Additional coverage of the 2009 ASME International Congress and Exposition is available in the current issue of ASME News. More details on what transpired at the Orlando conference will be posted on the next issue of ASME News, to be posted on Monday.
Archive for November, 2009
Amos E. Holt is, by his admission, “an old Texas cowboy” who is rarely spotted without his boots and hat.
If you know Amos, you know he often quips about his roots. When he does, it’s always to make a salient point—and anyway, who would dare question the imposing Texan with the deep voice and black hat who wears the badge of ASME president on his chest.
In his remarks during a luncheon yesterday commemorating outstanding achievements in engineering, Holt frequently quipped about the Cowboy inside of him. Some of his remarks left the audience smiling, but all of the remarks left them reflecting on the inspired wisdom of the man.
“I’m just a Texas cowboy now in a global race,” he said of ASME’s ambitious strategic initiatives—which are in the areas of energy, engineering workforce development, and global impact, especially as it relates to international codes and standards and humanitarian aspirations.
In one reference, Holt belted out a Chinese adage tinged with Cowboy lore: “According to Chinese proverb, distance tests a horse’s strength, but time reveals its character,” he said. “ASME, the horse, offers us a lot of strengths—it opens a lot doors. We need to feed it, keep it strong and well-groomed in order to keep it a responsive, agile thoroughbred that serves its members and remains a vital vehicle for the profession.”
The other half of the proverb, he said, “is that time reveals the character of the horse. My friends, my associates, here is where we must acknowledge that you are the rider at this time in history, and a skilled rider must know how to exercise the horse to build up its stamina.”
Toward the end of his remarks, Holt said, “It is age-old advice to ride a spirited horse with a gentle bit, though always to keep it in check. We also know that we should allow the spirited horse to gallop the straight-aways where it can ride at a good pace and this helps it relax. ASME’s improvements in operational efficiencies allow it to set a faster pace. It needs skilled and focused riders.”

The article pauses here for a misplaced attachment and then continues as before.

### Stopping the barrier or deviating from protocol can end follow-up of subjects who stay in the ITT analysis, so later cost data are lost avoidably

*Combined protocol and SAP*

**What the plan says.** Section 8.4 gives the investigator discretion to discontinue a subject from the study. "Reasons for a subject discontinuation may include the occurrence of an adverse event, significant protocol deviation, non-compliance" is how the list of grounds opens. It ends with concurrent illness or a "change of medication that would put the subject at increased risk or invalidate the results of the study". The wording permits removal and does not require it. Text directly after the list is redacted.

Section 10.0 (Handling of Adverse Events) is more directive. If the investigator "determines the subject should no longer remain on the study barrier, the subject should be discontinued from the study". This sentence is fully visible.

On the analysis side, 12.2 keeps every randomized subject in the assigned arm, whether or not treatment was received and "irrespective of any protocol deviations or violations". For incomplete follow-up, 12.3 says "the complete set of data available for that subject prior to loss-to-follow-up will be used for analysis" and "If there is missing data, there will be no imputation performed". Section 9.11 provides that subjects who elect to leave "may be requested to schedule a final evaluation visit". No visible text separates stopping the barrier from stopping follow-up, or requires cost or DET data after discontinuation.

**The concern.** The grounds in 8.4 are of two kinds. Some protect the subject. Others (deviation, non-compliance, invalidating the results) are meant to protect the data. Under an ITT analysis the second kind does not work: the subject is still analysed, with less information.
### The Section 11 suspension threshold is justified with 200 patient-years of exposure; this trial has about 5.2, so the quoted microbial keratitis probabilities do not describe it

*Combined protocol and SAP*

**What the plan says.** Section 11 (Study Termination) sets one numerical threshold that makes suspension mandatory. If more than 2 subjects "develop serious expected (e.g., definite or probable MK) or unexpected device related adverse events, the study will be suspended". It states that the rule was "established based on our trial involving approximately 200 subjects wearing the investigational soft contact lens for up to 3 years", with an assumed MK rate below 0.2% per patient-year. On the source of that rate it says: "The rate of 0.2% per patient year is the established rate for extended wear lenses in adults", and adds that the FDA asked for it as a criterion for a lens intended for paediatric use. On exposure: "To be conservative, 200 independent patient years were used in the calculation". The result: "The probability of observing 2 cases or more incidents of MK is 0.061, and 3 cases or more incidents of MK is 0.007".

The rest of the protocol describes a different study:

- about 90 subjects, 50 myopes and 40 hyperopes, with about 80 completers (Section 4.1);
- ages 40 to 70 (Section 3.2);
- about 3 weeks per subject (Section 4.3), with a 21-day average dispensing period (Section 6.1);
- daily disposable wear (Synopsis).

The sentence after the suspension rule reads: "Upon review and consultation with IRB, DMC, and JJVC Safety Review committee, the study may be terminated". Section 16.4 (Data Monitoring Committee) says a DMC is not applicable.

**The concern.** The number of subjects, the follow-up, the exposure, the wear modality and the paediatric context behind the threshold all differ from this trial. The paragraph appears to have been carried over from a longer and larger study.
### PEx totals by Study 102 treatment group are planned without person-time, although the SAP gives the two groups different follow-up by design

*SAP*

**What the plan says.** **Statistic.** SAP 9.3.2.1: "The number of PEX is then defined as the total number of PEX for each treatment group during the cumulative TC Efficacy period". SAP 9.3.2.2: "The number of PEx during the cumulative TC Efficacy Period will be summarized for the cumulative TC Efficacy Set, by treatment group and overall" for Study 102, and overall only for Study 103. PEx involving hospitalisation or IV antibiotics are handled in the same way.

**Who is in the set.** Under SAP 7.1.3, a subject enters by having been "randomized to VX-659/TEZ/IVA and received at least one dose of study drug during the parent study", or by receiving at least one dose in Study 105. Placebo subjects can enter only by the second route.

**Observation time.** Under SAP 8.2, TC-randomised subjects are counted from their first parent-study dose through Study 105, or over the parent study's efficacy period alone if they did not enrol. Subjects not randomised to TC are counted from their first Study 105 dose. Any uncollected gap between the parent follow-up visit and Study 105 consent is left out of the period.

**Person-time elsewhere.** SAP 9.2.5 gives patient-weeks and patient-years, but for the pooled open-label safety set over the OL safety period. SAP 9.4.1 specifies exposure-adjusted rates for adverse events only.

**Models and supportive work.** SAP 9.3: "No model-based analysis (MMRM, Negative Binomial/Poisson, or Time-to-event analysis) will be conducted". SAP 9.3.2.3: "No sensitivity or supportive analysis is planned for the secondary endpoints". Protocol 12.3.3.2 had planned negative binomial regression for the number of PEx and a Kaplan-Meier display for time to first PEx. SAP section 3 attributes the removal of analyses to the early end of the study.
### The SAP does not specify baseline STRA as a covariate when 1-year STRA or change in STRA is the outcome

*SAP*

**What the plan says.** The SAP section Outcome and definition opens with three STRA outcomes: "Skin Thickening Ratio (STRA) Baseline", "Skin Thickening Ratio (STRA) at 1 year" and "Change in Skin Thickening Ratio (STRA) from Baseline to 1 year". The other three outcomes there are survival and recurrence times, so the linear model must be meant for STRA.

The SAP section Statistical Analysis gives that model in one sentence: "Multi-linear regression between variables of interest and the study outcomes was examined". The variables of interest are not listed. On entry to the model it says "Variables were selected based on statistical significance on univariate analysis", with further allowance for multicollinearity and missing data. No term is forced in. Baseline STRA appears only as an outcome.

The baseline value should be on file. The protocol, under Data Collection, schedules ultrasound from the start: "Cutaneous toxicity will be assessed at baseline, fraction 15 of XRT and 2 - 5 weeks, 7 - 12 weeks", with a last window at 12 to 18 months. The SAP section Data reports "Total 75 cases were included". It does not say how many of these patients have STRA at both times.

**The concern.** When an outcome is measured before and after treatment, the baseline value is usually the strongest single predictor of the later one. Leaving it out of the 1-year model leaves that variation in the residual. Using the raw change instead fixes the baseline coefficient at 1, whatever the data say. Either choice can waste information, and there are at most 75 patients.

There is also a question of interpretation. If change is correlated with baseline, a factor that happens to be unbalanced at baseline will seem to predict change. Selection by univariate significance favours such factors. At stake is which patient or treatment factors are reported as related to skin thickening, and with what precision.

Like the cowboy that he is, Holt is a strong, tireless leader, always fighting for ASME and in strong pursuit of what’s best for engineers throughout the world. It’s a good thing this old cowboy is not quite ready to ride off in the sunset any time soon.
It all came under the theme of “Space Exploration: Commemorating the Past, Envisioning the Future.”
On hand to celebrate with ASME were Dr. Buzz Aldrin, the second man to set foot on the moon, and T.K. Mattingly, an astronaut originally scheduled to fly on Apollo 13 but who instead played a pivotal role in safely returning the mission’s astronauts to Earth.
In recognition of the 40th anniversary of Apollo 11, ASME President Amos Holt and Immediate Past President Thomas Barlow presented one of ASME’s most prestigious prizes, the ASME President’s Award, to the crew of Apollo 11, Neil Armstrong, Buzz Aldrin, and Michael Collins.
In accepting his award, Aldrin stirred the crowd by his presence and his words. His remarks emphasized the importance of engineering and teamwork. He said the Apollo 11 mission succeeded only because of the commitment to cooperation exhibited by countless engineers behind the scenes. He credited engineers and scientists for the success of the overall space program.
Aldrin also urged everyone in the room to continue to dream beyond the Moon. But behind every dream, he said, lies the good work of engineers.
In his introduction, Thomas Barlow said of Aldrin: “In 1963 he was one in the third group of astronauts named by NASA. He flew with Jim Lovell onboard Gemini 12 and, at the time, set a new record for extravehicular activity spending five-and-a-half hours outside the spacecraft. In 1969 he served as lunar module pilot for Apollo 11, the first manned lunar landing mission. He followed Neil Armstrong onto the lunar surface on July 20, 1969, completing a two-hour and 15-minute walk on the Moon. When all was said and done at the end of his NASA career, he logged a total of 289 hours and 53 minutes in space.”
The crowd jumped to its feet at the sight of Aldrin and greeted him with a standing ovation.
Neil Armstrong, and Michael Collins were unable to attend the ceremony, but Armstrong sent a videotaped acceptance. He thanked ASME and the Society’s president, Amos Holt, for the prestigious award and also spoke of the critical role engineers play in space exploration and in everyday life.
In a prelude to another presentation, ASME Executive Director Thomas Loughlin said to the audience: “From a storied and historic past which set the foundation for current-day achievements and milestones in space exploration—to envisioning the future of human exploits in space, ASME members have and continue to play a pivotal role in providing technological knowledge and innovation at NASA and to the related aerospace industries.”